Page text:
Monday, August 29, 2011
As of this moment, what was once Hurricane Irene is now a small patch of isolated storms in northeast Canada. And though some snicker that the media coverage was overblown or state governments were hyperactive in their insistence that people evacuate, public transportation close, etc, Irene did permanently end the lives of at least 20 human beings who were living and breathing as of Friday, leave many without power for potentially a week or more, and will cost somewhere around $7billion based on original insurance estimates.
But this is not a hurricane blog and Irene is no more..
While it was going on last night I turned on various news channels like CNN and MSNBC- they had weather people stand in the middle of winds and hard rains to show us what was going on. I think deep down they had more fun standing out in the mess than anyone else had watching it. And there were human interest stories about people escaping death from falling trees and such. All in all, your basic hurricane coverage...
And then I turn on CNBC. They had a different perspective.
CNBC's concern was the markets.. would they open? Would the floods prevent people from getting to work at GoldmanSachs, JP Morgan Chase and all those other 'wonderful' corporations? CNBC's anchor interviewed representatives of ConEdison, who provides electrical power for region to see how much power lost and how quick to restoration, to gauge whether daytraders would still be able to buy/sell on monday from their homes. CNBC then interviewed airline experts- how much would the industry lose due to cancellations, and made economic forecasts for best/worst case due to comparitables like how airlines handle snowstorms. Later on, experts came on to analyze the investibility of insurance companies, which most saying even though they'll be paying out a lot now, it will allow them to dramatically raise their rates later meaning more cash flow and a good investment buying opportunity.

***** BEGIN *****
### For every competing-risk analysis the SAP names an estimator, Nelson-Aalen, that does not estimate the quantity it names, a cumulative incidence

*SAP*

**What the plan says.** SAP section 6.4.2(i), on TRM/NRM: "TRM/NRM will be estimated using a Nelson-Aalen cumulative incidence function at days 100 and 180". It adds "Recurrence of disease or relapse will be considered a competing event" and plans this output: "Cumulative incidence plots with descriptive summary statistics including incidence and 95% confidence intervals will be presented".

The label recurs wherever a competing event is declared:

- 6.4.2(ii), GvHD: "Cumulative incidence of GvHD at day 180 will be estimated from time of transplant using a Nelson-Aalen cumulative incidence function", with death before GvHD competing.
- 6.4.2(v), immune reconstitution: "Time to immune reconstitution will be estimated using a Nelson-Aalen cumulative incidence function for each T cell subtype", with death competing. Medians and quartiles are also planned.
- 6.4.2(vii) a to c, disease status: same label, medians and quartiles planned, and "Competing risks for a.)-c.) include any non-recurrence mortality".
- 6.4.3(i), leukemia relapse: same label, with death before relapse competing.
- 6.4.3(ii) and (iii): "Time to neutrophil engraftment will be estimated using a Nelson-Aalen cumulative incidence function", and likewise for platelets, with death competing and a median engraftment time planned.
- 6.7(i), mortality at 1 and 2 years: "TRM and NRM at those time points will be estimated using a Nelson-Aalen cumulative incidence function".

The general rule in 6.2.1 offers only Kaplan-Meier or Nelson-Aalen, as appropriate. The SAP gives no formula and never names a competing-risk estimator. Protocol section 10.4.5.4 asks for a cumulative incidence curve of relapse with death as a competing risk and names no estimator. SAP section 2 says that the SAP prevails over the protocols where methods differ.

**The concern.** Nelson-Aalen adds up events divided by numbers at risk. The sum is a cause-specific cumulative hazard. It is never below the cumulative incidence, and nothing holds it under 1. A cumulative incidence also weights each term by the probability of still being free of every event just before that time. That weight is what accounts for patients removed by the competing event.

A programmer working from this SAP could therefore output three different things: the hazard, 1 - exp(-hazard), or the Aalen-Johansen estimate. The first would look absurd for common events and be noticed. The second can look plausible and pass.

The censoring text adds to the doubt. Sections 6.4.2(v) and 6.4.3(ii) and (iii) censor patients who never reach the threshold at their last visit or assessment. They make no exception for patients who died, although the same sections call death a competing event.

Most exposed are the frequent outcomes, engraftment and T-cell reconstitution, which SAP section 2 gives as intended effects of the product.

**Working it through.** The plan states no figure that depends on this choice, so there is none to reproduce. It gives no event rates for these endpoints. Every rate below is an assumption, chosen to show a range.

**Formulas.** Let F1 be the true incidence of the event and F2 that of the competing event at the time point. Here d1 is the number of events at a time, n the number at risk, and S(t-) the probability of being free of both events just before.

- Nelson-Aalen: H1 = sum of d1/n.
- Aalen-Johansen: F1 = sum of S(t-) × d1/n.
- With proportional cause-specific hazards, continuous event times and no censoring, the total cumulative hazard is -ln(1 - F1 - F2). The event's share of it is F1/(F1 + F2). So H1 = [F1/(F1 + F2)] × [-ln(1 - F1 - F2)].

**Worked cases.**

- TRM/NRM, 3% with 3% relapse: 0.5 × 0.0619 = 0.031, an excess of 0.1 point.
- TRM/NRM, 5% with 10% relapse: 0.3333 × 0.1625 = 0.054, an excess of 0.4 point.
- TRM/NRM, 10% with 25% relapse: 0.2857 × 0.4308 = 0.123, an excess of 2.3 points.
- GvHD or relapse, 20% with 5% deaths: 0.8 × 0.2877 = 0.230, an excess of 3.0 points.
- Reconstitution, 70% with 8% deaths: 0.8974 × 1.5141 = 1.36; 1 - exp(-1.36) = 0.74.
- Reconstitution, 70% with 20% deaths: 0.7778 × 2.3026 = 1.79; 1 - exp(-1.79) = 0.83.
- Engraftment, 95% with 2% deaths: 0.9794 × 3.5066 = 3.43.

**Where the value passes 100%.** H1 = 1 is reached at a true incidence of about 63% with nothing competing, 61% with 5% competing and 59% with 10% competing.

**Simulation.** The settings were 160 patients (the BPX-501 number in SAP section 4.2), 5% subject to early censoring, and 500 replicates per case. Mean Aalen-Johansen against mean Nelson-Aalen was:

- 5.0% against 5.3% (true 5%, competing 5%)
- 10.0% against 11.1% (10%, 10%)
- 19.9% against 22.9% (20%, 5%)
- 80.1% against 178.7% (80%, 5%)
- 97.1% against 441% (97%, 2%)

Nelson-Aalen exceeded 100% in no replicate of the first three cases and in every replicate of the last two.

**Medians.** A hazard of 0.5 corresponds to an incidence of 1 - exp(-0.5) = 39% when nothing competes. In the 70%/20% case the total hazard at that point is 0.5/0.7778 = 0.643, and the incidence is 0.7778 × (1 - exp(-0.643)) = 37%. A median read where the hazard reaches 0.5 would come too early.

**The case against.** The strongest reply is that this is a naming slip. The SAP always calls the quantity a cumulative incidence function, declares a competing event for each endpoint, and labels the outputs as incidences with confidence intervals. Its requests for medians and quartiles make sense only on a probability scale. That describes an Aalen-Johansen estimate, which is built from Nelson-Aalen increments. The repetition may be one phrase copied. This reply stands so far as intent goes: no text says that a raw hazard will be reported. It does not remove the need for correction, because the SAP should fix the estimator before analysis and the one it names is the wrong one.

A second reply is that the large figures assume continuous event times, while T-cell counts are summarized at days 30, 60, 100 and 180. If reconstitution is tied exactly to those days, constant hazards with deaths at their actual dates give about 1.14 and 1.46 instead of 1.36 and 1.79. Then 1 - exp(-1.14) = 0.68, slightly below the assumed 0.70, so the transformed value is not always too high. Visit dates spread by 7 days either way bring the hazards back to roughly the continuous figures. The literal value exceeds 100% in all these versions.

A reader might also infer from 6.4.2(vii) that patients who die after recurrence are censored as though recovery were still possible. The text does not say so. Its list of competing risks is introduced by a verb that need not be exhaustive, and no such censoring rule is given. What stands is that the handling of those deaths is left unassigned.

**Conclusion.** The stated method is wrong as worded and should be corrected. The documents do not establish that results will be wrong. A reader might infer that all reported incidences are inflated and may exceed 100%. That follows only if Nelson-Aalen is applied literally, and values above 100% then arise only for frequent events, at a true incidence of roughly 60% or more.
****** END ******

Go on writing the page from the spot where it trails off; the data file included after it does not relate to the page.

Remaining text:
And I sat and watched... and thought of the family and friends I have living in the affected region suffering through the category 1 Hurricane whom I could not get into contact with all night due to power loss. And from there I thought of CNBC's "priceless" coverage of the tsunami that affected Japan in March, in which many at the network screamed incessantly at the time what a Wonderful buying opportunity this presented.
And I realized more than I thought possible before the weekend, how much I despise the financial media, and and investors/traders. And how deeply a major stock correction is Needed where these people lose A LOT of money in the process after 3years of scavenging on the financial 'bones' of the bottom 98%
When the market drops, you should cheer it, not feel sadden.
Sociopaths feel no emotional connection to anything, and because they feel no guilt for not caring about a person, persons or populace, there's really no effort to hide the self-absorption into money-making.
Try turning on CNBC or Bloomberg the next time something really tragic or terrible occurs in the US or any other part of the world. You will see callousness glorified because to them, Everything is a buying opportunity. And if you're not part of the investment 'game', to them you are Nothing.
I can just imagine how the Monsters in financial media would treat another 9/11 if it heaven-forbid occurred... And if you think I'm being hyperbolic, then you don't truly know how an investor thinks.
Posted by Susquehanna at Monday, August 29, 2011